The House Meeting

I rented a room in the home of an Asian elementary school teacher in the suburbs of Alta Loma. Resting on a cul-de-sac, the house that she had once shared with her son and former husband felt weirdly unoccupied with the new tenants in their separate rooms and their separate lives. My new landlady had a habit of saying everything at least twice. A teacher’s mannerism? Fifty or so, May had a head of frizzy hair and an equally frizzy Chihuahua called Foxy, her best friend. They had both been flying kites in thunderstorms. Just down the hall was John, our roommate and the archetype of a future presidential assassin. He was forty and short, with a ponytail, glasses and a handful of Asian ex-wives. But my roomies were never an item as far as I could tell. Perhaps John was too sober for May and May too distracted for John. An ex-military man, he rehearsed the things that he said to others in the upstairs bathroom mirror, articulating without emotion for effect like Dirty Harry.

Not long after my arrival John announced a “House Meeting.” I sat with May at the kitchen/dining room table, while John stood across from us breathing slowly, hands on his hips, with a furrowed brow. This can’t be about me, I thought, I’m never home. The twilight on the other side of the windows above the kitchen sink seemed to fade, and I waited some more, sniffing the air, wondering if I should be nervous that I was living with someone who had spent the previous Saturday watching a back-to-back Sylvester Stallone and Chuck Norris ejaculation of guts and gristle on television. Headed to the front door in the morning, I heard machine guns spraying the living room as the Italian Stallion bellowed and mowed down a swarm of movie extras in black. Coming home that evening from my errands, the battles continued to rage. Though he’d never seen real combat (too young for Vietnam, too old for Iraq) the fires of John’s imagination were stoked by a surplus of war movies on network television, ready for a vicarious voyage through a world in which the underdog in each of us could have a smoldering chunk of glory, a bit of carefully revised history all to ourselves. But where he was once absorbed with the flickering screen, now he simply looked agitated and impotent. Perhaps my troubled roommate was thinking of the right way of asking permission to dress the place up a bit for the next gore-a-thon? A few tiki torches, some heads on sticks and curling black smoke from behind the couch to set the mood? Imported beetles? John took a few breaths as though he was plucking up the nerve to jump out of an airplane with a parachute over Kampuchea. He was getting in character. Then again, he might have been calming the chorus of voices in his head. This must be serious, I thought. In the back of my own mind was a little man with a snare, a roll slowly building. John was slouched over as he carried the weight of what he had to impart. It was crushing, this leviathan truth. As the sustained drum roll faded, he opened his eyes:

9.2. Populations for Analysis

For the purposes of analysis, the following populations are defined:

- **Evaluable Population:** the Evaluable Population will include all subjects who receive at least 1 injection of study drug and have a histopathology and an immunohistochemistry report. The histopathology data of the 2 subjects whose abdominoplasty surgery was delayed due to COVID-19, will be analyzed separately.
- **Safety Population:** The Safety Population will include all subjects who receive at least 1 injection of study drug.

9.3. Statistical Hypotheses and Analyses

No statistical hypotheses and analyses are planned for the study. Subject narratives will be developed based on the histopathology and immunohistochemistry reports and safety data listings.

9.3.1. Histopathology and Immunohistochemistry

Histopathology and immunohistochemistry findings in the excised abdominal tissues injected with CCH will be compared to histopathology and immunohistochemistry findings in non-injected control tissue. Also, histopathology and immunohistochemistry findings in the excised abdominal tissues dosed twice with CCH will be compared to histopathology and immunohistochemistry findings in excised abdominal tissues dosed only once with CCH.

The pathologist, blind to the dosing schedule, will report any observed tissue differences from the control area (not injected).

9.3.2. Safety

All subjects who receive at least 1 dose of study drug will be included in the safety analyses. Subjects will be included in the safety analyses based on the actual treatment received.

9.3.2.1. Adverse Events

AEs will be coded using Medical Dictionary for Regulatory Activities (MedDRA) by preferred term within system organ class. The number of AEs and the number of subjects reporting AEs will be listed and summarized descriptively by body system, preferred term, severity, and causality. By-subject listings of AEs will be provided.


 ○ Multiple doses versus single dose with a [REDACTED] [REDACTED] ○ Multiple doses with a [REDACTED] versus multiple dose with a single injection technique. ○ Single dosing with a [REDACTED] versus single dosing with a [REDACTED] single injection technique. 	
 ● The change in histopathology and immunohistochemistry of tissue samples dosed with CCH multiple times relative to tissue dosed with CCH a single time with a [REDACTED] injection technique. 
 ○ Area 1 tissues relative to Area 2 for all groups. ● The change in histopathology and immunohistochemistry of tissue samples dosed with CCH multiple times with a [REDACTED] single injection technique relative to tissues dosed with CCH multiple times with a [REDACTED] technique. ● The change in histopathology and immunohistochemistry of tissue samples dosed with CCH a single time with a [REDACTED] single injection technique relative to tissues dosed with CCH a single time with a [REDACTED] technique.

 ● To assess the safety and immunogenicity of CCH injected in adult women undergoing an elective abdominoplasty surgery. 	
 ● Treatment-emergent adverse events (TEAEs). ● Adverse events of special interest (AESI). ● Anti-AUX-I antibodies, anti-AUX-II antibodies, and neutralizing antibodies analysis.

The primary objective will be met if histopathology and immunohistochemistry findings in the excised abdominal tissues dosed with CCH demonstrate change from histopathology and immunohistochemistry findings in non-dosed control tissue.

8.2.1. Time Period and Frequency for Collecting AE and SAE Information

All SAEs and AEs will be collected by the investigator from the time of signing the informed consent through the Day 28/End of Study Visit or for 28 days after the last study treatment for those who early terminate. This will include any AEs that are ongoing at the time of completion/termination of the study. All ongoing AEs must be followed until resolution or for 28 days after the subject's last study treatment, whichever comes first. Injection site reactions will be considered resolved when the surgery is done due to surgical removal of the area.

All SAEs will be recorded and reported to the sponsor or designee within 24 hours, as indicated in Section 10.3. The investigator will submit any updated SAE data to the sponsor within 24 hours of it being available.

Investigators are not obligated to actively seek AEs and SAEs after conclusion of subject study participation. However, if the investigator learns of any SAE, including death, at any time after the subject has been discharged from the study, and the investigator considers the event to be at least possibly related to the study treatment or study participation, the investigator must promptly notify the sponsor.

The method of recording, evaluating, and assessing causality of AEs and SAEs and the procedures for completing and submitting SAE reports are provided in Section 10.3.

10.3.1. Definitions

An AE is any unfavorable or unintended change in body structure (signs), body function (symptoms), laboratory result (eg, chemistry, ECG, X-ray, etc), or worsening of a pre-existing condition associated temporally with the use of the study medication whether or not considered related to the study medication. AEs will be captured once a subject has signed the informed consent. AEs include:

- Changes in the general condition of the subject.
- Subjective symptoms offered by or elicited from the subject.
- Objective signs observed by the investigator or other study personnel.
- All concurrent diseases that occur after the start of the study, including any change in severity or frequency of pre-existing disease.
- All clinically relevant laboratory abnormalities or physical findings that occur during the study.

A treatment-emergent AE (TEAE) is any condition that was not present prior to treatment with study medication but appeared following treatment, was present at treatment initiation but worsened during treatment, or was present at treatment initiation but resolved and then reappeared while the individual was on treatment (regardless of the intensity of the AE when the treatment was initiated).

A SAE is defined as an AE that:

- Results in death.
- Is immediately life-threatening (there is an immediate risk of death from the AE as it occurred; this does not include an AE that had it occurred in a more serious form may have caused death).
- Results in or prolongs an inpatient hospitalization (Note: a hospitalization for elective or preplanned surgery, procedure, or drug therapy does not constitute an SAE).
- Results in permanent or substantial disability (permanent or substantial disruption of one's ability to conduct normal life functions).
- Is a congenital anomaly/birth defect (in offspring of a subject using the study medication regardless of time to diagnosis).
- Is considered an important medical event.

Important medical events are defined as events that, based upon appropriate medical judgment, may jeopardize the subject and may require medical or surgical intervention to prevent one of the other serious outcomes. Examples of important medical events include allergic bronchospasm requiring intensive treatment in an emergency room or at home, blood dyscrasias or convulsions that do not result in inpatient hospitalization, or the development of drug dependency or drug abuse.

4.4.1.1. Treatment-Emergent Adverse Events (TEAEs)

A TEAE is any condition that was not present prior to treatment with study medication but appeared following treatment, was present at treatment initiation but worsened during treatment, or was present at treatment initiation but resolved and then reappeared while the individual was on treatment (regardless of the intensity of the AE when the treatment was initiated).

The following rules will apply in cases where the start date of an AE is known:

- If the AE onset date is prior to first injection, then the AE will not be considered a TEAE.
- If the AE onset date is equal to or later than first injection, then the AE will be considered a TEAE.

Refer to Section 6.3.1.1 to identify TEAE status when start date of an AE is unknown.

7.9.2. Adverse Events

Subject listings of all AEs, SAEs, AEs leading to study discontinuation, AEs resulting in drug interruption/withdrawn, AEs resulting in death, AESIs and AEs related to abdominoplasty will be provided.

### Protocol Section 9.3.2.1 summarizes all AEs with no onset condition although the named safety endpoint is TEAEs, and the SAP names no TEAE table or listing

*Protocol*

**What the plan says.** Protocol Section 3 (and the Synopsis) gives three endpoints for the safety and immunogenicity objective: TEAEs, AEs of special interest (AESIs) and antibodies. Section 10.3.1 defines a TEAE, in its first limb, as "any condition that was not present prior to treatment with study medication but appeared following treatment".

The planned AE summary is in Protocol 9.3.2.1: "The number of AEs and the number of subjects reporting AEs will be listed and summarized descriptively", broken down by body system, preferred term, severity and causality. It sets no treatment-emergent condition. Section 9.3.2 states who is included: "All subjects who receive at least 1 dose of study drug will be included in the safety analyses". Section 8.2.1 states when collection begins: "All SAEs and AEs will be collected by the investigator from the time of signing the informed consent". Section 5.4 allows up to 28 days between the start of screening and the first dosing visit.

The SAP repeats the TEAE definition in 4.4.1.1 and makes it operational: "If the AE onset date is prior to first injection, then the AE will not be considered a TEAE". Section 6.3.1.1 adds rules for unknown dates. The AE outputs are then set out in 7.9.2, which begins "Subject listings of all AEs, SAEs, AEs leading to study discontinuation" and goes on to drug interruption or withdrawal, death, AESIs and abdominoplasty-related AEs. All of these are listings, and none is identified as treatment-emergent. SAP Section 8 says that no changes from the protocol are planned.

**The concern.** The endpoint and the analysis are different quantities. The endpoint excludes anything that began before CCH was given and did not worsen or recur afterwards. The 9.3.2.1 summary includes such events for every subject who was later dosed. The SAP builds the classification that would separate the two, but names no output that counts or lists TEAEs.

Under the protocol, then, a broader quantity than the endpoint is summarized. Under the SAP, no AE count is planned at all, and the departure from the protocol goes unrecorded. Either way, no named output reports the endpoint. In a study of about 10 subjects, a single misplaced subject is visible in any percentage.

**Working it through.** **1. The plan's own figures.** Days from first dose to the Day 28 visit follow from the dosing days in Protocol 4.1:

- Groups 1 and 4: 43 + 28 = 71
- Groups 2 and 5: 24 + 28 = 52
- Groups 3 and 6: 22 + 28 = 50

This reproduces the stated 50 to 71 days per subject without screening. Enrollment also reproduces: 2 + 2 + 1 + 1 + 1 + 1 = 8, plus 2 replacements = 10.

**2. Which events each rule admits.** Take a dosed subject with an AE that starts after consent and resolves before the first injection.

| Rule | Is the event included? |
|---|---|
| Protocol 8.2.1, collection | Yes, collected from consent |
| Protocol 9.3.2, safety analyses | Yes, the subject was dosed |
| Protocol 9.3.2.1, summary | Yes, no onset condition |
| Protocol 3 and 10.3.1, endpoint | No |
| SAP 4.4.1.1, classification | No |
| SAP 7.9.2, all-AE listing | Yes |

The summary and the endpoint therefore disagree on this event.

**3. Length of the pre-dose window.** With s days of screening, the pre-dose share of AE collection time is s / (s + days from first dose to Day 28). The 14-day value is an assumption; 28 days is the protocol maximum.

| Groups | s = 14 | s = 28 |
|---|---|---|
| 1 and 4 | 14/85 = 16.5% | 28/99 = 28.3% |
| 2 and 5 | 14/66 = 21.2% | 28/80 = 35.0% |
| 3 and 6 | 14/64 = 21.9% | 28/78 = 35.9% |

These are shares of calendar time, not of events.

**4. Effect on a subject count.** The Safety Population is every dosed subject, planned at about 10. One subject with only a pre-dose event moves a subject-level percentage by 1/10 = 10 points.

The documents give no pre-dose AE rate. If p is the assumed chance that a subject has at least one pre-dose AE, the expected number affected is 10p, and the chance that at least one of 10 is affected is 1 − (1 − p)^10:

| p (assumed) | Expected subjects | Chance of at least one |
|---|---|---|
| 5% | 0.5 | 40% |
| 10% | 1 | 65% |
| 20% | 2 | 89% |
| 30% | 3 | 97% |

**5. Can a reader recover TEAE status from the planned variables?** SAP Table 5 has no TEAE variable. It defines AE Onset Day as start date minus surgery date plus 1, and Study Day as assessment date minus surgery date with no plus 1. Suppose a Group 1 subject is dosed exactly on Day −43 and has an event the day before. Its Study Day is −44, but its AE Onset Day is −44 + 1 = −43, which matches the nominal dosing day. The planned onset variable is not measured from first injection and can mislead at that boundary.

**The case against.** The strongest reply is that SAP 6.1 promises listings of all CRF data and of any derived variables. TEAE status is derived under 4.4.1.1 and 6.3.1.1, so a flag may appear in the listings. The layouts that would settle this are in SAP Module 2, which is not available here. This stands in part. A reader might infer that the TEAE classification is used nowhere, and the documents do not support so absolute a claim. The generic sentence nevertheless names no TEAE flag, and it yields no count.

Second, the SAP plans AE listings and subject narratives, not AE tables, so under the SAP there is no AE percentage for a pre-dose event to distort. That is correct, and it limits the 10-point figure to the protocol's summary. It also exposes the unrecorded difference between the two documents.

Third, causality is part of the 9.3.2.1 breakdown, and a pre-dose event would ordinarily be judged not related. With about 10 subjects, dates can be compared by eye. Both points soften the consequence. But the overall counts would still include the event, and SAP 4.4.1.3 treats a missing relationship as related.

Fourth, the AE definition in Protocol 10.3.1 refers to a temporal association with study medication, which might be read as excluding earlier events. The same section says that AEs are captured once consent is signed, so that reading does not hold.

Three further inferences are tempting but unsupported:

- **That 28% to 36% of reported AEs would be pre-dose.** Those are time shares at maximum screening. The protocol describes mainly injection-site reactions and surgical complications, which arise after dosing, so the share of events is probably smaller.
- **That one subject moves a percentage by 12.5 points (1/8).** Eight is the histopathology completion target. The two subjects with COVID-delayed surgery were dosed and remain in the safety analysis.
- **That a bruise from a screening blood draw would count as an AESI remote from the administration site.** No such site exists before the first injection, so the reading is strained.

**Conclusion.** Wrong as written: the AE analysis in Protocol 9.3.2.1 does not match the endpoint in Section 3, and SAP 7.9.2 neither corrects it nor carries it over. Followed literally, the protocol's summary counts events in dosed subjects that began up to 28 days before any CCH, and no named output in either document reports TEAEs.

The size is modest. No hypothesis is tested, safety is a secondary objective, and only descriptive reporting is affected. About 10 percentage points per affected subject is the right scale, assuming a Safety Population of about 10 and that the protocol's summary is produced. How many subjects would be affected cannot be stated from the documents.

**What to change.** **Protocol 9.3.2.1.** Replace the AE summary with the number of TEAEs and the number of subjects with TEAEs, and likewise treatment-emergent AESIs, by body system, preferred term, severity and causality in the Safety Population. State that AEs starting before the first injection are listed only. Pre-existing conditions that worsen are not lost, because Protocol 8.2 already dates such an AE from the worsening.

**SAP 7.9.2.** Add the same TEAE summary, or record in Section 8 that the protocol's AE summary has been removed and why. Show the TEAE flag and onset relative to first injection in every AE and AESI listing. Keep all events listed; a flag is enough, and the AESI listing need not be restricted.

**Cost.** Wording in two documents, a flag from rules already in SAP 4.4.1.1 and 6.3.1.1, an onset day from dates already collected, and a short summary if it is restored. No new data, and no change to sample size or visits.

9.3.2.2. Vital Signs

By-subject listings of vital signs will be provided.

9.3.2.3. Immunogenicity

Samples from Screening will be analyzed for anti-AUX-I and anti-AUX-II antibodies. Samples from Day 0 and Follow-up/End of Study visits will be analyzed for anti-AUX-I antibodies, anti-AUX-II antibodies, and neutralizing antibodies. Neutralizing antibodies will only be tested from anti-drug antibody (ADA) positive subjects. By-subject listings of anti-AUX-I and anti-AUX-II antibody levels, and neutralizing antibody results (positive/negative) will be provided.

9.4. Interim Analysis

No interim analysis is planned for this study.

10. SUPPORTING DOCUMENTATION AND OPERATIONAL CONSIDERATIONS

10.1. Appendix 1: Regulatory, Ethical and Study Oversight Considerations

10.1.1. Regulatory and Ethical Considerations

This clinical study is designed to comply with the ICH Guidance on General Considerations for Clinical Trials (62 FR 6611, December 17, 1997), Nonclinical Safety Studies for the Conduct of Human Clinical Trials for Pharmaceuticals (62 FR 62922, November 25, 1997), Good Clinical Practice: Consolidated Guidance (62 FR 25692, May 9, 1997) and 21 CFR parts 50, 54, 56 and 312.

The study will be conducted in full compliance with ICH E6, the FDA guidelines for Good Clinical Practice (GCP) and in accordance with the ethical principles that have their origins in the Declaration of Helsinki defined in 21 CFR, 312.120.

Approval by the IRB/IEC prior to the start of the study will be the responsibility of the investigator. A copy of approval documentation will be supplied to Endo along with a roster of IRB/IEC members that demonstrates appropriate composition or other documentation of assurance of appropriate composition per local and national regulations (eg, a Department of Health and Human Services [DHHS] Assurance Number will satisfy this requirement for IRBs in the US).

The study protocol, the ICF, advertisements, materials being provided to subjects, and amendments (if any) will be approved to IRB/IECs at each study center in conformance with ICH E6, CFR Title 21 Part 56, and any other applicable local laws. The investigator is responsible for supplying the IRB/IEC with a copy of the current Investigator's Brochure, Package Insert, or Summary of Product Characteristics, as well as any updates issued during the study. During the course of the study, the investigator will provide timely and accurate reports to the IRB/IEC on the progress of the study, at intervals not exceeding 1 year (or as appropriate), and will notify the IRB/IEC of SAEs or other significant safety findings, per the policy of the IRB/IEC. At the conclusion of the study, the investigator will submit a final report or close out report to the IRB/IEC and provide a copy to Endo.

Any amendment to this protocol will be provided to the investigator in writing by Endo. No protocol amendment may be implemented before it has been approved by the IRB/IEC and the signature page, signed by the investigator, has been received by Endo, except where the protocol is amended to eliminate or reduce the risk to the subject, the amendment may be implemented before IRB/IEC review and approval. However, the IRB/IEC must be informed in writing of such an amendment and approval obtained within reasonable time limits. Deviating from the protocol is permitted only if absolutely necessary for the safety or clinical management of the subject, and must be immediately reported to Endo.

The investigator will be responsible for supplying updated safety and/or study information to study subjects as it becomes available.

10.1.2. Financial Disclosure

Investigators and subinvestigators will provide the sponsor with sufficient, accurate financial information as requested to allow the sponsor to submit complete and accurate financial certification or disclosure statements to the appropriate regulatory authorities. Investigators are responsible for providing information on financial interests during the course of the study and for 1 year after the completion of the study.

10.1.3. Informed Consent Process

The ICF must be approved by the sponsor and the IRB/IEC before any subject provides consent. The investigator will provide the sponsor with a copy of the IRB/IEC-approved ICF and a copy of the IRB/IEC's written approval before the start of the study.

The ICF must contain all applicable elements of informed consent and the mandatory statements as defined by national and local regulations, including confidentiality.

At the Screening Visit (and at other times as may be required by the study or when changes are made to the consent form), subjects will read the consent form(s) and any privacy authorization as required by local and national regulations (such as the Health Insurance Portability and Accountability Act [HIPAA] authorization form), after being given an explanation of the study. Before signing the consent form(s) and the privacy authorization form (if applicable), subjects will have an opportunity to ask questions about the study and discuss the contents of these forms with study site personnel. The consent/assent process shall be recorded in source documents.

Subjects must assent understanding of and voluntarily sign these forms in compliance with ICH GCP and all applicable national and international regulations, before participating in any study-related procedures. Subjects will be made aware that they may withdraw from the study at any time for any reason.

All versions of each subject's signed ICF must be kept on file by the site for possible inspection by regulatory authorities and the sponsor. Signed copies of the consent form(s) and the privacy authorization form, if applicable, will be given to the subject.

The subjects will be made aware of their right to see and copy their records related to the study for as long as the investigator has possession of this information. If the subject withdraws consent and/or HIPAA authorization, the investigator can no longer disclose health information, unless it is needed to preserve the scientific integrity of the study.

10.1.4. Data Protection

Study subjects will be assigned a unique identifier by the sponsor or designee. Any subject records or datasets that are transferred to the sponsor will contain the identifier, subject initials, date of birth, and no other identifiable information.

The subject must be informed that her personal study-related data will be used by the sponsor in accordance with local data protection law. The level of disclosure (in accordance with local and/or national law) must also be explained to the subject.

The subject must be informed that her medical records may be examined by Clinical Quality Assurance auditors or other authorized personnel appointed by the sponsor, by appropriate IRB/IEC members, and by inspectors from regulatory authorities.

Jason isn’t cleaning the bathroom properly.

My failure to scrub around the toilet was a crisis of global proportions. It was worthy of a summit. It was worthy of a moment of silence, like that of a number of films he’d seen where very important people paused to look at very important issues and make tough decisions. Sometimes-painful decisions. Decisions that sooner or later added crease marks between the eyes, but in the end managed to ingrain in one a sense of purpose, a willingness to pursue what was right no matter the cost. Times like this called for men like John. And John wanted me to keep an extra towel as well so he would know I was washing my hands. The others crowding the racks and overlapping one another weren’t sufficient. My roommate was exhausted but pleased to have gotten it off his chest. He could stand up straight now. I pictured him holding up a thumb to the mirror. As the owner of the house, May piped in, looking at my face for an instant. “Yeah, it’s just because hygiene is so important…hygiene.” Her eyes returned to the placemat, “We wanna make sure you’re washing your hands, don’t wanna have any germs. Yeah, hygiene.” John fed off of her energy supply and they carried on, mumbling. I excused myself before I could be pounded notch by notch into the floor by blunt instruments of boredom.

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